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Legal and Organizational Implications of DAOs



In the complex and evolving world of Decentralized Autonomous Organizations (DAOs), navigating the legal and organizational challenges is crucial. Tara Merk, a distinguished researcher from DAO Science, plays a pivotal role in this exploration. DAO Science, a nonprofit project, focuses on catalyzing impactful work on DAOs and other digitally-constituted organizations. As one of the three brilliant minds behind this initiative, Tara recently contributed to a significant research paper titled: “Open Problems in DAOs.” Her work in this area offers invaluable insights into the intricate relationship between legal frameworks and the innovative structures of DAOs.

In her analysis, Tara delves deep into the legal complexities surrounding DAOs, shedding light on the vital intersection of digital innovation and traditional legal systems. Her expertise and research are instrumental in understanding the dynamic interplay between these new forms of organizations and existing legal and regulatory environments.

Navigating Legal Complexities in the DAO Landscape

Tara Merk's expertise, though not directly in the field of law, provides a unique vantage point for understanding the legal intricacies surrounding DAOs. "The law section was really something that I find so interesting, touching on a number of things we've just been discussing," Tara begins, highlighting the multifaceted nature of legal issues in DAOs. 

She brings to the forefront a fundamental problem: the classification of digital entities like DAOs in the existing legal system. "Is Bitcoin an organization? It's a philosophical debate or argument. But where it becomes very real is when lawyers start classifying," she explains, emphasizing the challenges in defining DAOs within traditional legal categories.

The Conundrum of Legal Classification and DAOs

Tara delves into the intricacies of how DAOs intersect with legal classifications. The current legal framework struggles to categorize DAOs, often trying to fit them into existing structures like LLCs or general partnerships. This approach, however, fails to capture the unique essence of DAOs. "Developing this understanding from a foundational, philosophical level – like what even is a DAO, and what are the different types – but connecting that back to how external regulation views what we've created," Tara articulates, pointing out the necessity for a new legal perspective tailored to the nature of DAOs.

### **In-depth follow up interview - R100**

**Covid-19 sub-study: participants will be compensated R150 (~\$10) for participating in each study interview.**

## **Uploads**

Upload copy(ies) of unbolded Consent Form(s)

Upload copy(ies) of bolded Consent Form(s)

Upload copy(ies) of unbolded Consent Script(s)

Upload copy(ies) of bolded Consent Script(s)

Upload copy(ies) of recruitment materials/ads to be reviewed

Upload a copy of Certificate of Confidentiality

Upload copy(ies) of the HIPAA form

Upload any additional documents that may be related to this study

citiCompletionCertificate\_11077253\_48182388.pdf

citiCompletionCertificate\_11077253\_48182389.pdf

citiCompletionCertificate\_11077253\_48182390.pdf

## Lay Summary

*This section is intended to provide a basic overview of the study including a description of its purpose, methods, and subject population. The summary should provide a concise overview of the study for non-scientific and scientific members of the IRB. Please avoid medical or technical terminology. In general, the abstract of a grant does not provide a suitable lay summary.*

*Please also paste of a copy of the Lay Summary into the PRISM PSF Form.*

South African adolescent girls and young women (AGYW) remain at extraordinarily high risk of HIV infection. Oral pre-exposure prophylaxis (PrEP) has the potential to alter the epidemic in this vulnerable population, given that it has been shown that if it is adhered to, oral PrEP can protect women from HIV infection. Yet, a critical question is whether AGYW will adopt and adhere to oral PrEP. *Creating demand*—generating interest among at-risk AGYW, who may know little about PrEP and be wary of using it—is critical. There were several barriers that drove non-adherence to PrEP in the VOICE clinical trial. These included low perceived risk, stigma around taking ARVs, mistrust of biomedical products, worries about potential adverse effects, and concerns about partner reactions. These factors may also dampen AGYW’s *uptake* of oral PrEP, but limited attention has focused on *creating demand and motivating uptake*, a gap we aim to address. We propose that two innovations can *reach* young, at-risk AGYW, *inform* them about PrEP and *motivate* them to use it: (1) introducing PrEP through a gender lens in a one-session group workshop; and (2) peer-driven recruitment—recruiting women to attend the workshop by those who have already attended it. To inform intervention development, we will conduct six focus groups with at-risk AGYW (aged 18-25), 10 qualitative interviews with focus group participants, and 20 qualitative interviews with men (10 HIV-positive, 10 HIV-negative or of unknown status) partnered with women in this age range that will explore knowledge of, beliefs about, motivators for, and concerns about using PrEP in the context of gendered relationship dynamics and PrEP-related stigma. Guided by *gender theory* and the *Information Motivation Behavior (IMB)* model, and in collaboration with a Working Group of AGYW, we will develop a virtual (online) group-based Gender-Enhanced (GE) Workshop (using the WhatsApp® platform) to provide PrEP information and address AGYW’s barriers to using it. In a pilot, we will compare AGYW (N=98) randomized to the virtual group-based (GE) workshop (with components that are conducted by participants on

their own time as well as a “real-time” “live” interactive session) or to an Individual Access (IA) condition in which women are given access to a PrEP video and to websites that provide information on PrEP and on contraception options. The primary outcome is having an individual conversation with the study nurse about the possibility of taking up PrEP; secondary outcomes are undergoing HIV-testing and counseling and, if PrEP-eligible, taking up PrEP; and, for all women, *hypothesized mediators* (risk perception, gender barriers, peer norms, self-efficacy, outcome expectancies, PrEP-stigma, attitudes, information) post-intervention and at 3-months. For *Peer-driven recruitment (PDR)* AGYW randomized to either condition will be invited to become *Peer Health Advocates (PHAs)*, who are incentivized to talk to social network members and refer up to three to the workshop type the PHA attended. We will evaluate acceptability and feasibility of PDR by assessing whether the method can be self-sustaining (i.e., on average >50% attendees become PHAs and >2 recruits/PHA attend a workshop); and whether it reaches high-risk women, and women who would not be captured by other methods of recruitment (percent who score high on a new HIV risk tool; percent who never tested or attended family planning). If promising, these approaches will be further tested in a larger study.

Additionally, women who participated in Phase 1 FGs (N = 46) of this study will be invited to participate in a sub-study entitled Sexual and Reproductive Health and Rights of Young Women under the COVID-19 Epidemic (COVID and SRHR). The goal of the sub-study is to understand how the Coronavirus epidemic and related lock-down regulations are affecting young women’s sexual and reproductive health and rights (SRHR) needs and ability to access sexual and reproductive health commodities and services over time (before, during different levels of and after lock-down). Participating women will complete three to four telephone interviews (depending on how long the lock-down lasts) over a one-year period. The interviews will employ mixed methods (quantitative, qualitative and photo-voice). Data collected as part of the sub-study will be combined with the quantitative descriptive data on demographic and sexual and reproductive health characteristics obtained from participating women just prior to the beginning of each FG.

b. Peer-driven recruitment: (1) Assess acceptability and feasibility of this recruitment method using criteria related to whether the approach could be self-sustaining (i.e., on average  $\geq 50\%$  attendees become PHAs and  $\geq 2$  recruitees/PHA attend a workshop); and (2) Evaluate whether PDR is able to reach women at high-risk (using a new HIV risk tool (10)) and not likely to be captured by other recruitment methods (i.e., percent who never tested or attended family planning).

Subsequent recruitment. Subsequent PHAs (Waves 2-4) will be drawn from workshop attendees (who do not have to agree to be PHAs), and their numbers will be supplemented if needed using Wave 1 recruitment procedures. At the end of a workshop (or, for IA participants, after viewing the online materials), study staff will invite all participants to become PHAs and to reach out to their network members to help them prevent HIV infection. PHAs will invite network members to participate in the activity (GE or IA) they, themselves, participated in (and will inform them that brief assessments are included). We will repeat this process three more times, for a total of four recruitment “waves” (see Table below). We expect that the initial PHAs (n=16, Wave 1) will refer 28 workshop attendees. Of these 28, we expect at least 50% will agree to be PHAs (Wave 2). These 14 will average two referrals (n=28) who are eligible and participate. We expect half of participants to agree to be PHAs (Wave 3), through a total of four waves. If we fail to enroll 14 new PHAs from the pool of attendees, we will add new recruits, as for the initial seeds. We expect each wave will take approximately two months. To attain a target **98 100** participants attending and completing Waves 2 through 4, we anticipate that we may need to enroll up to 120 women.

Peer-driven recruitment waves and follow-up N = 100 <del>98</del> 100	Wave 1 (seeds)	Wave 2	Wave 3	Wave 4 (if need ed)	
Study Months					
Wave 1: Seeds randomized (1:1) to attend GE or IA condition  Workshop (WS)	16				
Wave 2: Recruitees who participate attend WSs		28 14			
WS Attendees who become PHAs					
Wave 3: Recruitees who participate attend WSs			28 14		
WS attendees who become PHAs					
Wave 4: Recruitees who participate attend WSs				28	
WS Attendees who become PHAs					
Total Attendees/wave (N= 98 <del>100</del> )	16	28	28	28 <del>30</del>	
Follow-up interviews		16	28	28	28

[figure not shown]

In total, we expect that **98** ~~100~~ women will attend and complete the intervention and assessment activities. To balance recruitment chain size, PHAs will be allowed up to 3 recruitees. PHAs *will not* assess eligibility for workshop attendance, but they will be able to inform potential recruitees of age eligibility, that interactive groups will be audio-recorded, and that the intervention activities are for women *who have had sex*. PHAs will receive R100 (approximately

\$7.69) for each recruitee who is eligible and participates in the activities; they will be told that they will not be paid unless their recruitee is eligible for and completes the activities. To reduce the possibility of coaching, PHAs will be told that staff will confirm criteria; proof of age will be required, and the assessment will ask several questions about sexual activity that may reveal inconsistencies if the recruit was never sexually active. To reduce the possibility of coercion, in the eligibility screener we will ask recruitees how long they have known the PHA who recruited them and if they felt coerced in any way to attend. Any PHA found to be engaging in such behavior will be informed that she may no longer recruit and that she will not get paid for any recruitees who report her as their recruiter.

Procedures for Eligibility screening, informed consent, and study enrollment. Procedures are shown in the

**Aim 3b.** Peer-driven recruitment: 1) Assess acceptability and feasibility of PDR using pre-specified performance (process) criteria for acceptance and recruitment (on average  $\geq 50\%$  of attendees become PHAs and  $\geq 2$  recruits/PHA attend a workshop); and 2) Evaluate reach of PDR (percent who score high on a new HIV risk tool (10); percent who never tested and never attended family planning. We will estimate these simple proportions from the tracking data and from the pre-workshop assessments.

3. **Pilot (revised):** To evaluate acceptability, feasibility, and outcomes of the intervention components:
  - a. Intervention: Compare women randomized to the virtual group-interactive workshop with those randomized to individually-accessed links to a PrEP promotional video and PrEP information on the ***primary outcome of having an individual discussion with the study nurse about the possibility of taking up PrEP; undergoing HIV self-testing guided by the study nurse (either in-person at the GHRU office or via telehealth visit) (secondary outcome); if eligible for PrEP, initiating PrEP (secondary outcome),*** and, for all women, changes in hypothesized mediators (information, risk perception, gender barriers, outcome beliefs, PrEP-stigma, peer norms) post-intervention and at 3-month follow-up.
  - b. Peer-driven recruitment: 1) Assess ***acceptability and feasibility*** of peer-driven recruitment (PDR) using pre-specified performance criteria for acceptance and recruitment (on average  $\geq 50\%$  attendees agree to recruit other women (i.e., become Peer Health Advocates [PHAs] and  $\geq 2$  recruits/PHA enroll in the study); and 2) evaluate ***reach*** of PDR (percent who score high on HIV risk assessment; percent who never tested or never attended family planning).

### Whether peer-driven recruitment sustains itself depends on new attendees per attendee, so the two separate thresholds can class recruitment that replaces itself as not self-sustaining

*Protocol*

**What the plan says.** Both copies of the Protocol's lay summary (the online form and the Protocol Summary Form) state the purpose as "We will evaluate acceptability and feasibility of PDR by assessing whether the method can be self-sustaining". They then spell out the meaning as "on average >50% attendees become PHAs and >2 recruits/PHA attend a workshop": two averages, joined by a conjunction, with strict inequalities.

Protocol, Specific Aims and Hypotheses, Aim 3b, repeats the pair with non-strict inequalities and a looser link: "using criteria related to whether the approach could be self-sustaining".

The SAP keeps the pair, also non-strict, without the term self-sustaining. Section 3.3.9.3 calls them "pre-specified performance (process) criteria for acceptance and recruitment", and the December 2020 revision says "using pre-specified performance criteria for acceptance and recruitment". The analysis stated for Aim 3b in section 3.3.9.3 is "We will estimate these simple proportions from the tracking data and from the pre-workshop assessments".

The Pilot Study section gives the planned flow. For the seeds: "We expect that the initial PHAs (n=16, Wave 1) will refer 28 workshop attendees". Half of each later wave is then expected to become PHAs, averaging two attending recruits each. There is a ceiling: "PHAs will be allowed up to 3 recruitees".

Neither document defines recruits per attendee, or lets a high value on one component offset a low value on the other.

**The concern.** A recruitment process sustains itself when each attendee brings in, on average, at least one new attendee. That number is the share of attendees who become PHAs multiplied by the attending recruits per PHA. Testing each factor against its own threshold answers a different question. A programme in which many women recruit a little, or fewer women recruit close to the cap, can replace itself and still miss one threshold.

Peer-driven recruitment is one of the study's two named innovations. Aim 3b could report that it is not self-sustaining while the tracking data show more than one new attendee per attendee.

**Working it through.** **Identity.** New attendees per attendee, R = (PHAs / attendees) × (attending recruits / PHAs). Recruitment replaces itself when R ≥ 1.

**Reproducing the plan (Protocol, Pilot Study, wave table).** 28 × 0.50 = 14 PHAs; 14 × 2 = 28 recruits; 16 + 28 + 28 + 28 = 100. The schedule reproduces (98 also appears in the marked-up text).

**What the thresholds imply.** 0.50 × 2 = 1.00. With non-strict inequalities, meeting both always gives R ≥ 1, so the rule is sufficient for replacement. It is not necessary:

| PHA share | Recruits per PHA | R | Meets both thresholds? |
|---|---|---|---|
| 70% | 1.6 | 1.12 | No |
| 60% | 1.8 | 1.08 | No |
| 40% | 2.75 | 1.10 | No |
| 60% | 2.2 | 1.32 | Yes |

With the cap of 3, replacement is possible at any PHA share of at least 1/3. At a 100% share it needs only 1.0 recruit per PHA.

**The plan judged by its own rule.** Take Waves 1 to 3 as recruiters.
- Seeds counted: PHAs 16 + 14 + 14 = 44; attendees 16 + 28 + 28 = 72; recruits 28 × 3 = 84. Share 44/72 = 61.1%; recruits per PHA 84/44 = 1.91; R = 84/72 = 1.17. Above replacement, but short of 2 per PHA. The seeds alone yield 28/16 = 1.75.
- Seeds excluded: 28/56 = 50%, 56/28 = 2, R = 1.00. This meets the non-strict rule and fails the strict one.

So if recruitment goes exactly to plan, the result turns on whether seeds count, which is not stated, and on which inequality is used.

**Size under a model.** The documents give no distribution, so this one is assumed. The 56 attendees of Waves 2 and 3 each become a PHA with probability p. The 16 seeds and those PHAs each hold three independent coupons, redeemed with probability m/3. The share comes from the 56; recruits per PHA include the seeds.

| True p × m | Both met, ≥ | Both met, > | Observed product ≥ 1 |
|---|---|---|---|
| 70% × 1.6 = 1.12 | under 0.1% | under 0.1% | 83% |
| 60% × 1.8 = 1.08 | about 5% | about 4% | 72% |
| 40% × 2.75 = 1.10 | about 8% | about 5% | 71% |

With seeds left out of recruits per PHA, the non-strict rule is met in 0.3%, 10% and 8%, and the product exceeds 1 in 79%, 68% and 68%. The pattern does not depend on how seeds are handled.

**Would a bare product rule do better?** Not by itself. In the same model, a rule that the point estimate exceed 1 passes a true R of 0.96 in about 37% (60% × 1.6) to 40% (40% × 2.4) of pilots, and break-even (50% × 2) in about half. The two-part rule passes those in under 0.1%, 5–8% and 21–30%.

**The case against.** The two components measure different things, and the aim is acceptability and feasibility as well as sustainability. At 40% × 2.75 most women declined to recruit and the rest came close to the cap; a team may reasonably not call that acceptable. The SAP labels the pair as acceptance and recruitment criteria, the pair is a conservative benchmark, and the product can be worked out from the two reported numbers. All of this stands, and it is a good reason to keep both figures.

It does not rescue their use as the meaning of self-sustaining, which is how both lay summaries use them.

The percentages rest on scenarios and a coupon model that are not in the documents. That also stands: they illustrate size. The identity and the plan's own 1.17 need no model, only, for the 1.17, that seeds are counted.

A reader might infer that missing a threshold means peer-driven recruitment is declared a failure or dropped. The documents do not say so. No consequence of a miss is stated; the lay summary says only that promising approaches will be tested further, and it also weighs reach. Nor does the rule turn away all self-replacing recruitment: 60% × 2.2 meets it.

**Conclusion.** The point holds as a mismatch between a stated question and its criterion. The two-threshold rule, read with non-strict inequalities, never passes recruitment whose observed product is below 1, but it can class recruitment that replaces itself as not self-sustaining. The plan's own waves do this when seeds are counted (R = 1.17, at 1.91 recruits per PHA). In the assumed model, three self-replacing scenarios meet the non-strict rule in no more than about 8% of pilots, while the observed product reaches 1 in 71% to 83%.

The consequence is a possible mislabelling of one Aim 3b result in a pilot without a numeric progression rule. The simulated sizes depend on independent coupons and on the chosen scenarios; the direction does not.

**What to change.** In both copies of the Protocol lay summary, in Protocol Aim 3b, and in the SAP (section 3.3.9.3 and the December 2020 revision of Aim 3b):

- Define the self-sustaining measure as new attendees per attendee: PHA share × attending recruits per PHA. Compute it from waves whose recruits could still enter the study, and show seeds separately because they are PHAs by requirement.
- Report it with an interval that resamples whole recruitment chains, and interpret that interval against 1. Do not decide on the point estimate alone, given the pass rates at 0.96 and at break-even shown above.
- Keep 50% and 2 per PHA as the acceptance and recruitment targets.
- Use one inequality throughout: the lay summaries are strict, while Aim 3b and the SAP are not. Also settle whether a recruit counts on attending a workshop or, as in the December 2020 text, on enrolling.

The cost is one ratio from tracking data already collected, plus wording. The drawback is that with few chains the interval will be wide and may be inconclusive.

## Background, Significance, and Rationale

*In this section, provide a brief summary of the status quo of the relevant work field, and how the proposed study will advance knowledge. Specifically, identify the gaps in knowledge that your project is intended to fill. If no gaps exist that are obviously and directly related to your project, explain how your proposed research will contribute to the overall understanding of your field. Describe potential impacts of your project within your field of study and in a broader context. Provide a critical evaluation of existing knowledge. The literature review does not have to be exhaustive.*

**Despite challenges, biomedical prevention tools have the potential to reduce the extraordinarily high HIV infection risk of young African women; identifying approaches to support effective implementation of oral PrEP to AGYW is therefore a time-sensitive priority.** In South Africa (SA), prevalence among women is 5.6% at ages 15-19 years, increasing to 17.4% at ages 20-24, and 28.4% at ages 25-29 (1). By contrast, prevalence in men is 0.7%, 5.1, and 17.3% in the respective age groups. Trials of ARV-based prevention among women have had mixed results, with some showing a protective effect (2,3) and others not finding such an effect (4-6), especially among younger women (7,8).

The Concept of 'Exit to Community'

One of the most intriguing aspects Tara discusses is the concept of 'exit to the community.' This idea stems from questioning why large internet platforms and sharing economy businesses are operated by someone other than their primary users and contributors. "Why big internet platforms and sharing economy platforms like Twitter, Airbnb, and Uber aren't run by the people who use them and contribute to them, like driving the car or creating the content. Why don't we have a say in those platforms, and maybe a revenue share, including employees? The governance would be a different thing, but this is a really interesting question in how you get there." she says. 

This concept leads to more profound questions about governance, ownership, and revenue sharing in such platforms, and whether DAOs could provide a viable framework for this type of community-driven operation.

community-driven operations in DAOs

DAOs and Traditional Jurisdictions: A Clash of Concepts

A significant challenge Tara highlights is the contradiction when trying to incorporate DAOs within traditional legal jurisdictions. She questions, "If I incorporate as a Cayman trust, then it's a DAO but also really a Cayman trust." This situation creates a paradox where the DAO exists both as an online decentralized organization and a legally bound entity within a specific jurisdiction, leading to potential conflicts and contradictions in its operation and governance.

The Future of DAOs: Legal Recognition and Regulation

Looking ahead, Tara envisions a scenario where DAOs are recognized and regulated based on their unique characteristics, rather than being forced into existing legal frameworks. She suggests an innovative approach where DAOs could be classified based on certain requirements visible on-chain or in accompanying documentation. "Jurisdictions coming in from the outside to recognize and regulate in their own way," she proposes, envisioning a future where DAOs operate seamlessly across international boundaries, governed by a protocol that transcends traditional legal constraints.


Tara Merk's insights into the legal and organizational challenges facing DAOs highlight the need for a revolutionary approach to understanding and regulating these novel entities. Her exploration of these issues not only raises critical questions but also paves the way for innovative solutions that could redefine the relationship between digital entities and legal frameworks. As we venture further into the realm of DAOs, the perspectives and questions raised by experts like Tara will be crucial in shaping their legal and organizational future.

Stay tuned for further insights into the innovative world of Decentralized Autonomous Organizations, where Tara and the DAO Science team continue to explore and define the future of DAOs.

In addition to these insights, for those who are eager to delve deeper into the world of DAOs, an excellent resource is the “Just DAO It” podcast hosted by Adam Miller. It's an essential listen for anyone interested in the practical aspects of DAO operations, the future of decentralized governance, and the legal intricacies surrounding DAOs.

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